I am going to forewarn you that there will parts of this article that could be a gut-check for you. Many of the things I talk about are things that I have fought with and have learned through my experiences. My primary reason for writing this stems from the fact that I am sick of seeing kids being bashed, while adults, coaches, trainers, and everyone else within the system take no accountability for their roles. Our kids aren’t broken but the system certainly is damaging them- and that system is led by parents, coaches, private trainers, and tournament directors. When I look on social media or talk to other coaches, the common theme in some shape or form is that kids are lazy, aren’t tough, selfish, or some other phrase along those lines. While that could be true in some instances, what’s never pointed out or analyzed is the actual root of these issues.
What are we Modeling?
I can’t help but laugh at some of the adults that are demanding that kids need to work harder. Some of those people are the same ones who have never left their own comfort zone. They’re probably some of the same people who are checking the clock at work and give half-ass effort throughout the day at their own jobs; they’re probably the same ones who haven’t went through a grueling workout themselves in years. Some of the coaches who sit with their hands in their pockets and start practice 15 minutes late and do the same boring drills every day to fill time are often the loudest in their complaints of kids.
I’m not at all saying that some kids don’t need a kick in the ass- I work with some that do- but before we have numerous adults jumping all over a generation of kids- lets make sure that we as adults are taking a hard look at ourselves in the mirror first. Modeling the behaviors in which we wish to see in other people is the strongest form of leadership. Actions speak- and you better believe that kids are watching our actions- and the words we speak are going to fall on deaf ears if the things we do each and every day don’t line up with the words we are speaking.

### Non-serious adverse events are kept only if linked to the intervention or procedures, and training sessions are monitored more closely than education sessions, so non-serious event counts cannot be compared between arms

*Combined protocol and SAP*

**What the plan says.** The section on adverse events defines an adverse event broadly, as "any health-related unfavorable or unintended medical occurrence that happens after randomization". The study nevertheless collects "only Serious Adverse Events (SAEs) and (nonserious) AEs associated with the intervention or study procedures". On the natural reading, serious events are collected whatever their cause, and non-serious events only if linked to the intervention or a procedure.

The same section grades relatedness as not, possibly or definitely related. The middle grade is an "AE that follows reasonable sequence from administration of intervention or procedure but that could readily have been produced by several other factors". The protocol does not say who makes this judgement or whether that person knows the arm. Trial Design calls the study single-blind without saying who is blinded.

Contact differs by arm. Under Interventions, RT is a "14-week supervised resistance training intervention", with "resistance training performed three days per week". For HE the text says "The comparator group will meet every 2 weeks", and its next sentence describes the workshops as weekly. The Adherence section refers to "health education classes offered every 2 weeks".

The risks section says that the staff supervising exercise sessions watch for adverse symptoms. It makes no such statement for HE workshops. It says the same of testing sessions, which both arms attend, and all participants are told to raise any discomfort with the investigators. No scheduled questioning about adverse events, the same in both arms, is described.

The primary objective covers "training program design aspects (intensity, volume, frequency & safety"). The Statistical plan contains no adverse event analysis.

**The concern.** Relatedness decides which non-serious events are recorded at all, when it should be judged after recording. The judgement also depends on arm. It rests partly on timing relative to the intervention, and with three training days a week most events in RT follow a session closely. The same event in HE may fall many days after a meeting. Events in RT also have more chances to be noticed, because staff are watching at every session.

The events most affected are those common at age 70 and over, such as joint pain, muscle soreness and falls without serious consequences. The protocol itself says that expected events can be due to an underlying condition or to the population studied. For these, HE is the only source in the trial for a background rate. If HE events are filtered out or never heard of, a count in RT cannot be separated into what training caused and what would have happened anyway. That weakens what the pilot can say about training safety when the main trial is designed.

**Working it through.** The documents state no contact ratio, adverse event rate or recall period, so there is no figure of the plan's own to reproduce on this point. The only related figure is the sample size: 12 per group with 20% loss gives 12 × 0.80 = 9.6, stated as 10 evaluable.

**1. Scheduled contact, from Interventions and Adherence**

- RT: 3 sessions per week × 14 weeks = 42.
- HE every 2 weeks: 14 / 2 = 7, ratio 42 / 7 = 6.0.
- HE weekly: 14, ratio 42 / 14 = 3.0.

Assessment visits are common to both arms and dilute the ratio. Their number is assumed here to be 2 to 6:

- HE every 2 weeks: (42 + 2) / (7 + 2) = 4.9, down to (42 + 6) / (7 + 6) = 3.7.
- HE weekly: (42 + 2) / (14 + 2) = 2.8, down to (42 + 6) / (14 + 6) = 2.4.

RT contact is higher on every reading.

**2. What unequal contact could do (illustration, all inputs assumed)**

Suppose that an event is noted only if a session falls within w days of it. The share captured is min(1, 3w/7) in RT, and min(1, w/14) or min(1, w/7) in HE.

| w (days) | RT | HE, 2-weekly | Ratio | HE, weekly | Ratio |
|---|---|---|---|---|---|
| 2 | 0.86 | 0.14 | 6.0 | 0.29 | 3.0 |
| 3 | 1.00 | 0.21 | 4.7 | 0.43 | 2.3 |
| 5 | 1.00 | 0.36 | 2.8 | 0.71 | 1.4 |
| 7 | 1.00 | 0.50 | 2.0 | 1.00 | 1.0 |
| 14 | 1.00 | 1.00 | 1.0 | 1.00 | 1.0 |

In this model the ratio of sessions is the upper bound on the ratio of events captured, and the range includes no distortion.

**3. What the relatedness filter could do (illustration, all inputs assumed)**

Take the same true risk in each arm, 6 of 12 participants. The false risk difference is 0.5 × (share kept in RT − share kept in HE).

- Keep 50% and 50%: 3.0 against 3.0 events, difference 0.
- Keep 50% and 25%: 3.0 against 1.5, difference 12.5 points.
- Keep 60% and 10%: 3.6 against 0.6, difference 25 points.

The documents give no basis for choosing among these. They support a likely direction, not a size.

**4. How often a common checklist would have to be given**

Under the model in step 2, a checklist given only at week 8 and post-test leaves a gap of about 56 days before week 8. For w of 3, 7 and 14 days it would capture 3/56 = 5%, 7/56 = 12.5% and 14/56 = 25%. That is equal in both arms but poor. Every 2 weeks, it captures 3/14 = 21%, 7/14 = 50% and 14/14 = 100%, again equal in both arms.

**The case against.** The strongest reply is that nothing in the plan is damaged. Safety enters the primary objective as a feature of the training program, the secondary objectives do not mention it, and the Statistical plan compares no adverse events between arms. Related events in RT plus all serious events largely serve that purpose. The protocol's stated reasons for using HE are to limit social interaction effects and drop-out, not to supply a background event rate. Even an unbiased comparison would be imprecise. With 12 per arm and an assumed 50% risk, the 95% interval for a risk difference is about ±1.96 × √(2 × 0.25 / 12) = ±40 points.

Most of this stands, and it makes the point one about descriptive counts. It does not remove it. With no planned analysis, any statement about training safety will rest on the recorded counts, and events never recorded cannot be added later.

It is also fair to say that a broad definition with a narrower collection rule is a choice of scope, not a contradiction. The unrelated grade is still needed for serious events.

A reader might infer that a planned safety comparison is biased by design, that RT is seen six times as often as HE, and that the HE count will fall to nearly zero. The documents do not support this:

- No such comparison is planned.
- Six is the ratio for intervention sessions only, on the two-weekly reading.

So before we complain, condemn, criticize, and wonder why we can’t get our kids to work hard- lets make sure we first check the mirror.
Analyzing the Training Load:
I know kids who practice five times a week and play five games on the weekend in one sport. They then proceed to practice two to three more times per week in another sport and engage in additional training on the side for each. I know the expression is, “They’re kids- they can handle it.” In most cases, this is true.. until it’s not. At some point, if it is not managed correctly, that physical stress is going to lead to injury.
What’s the solution? For coaches, it’s getting rid of the BS drills and creating better, more efficient practice designs. For parents, it’s putting away this idea of “more is always better” and killing your kids’ enthusiasm by signing them up for every activity possible. Let me explain.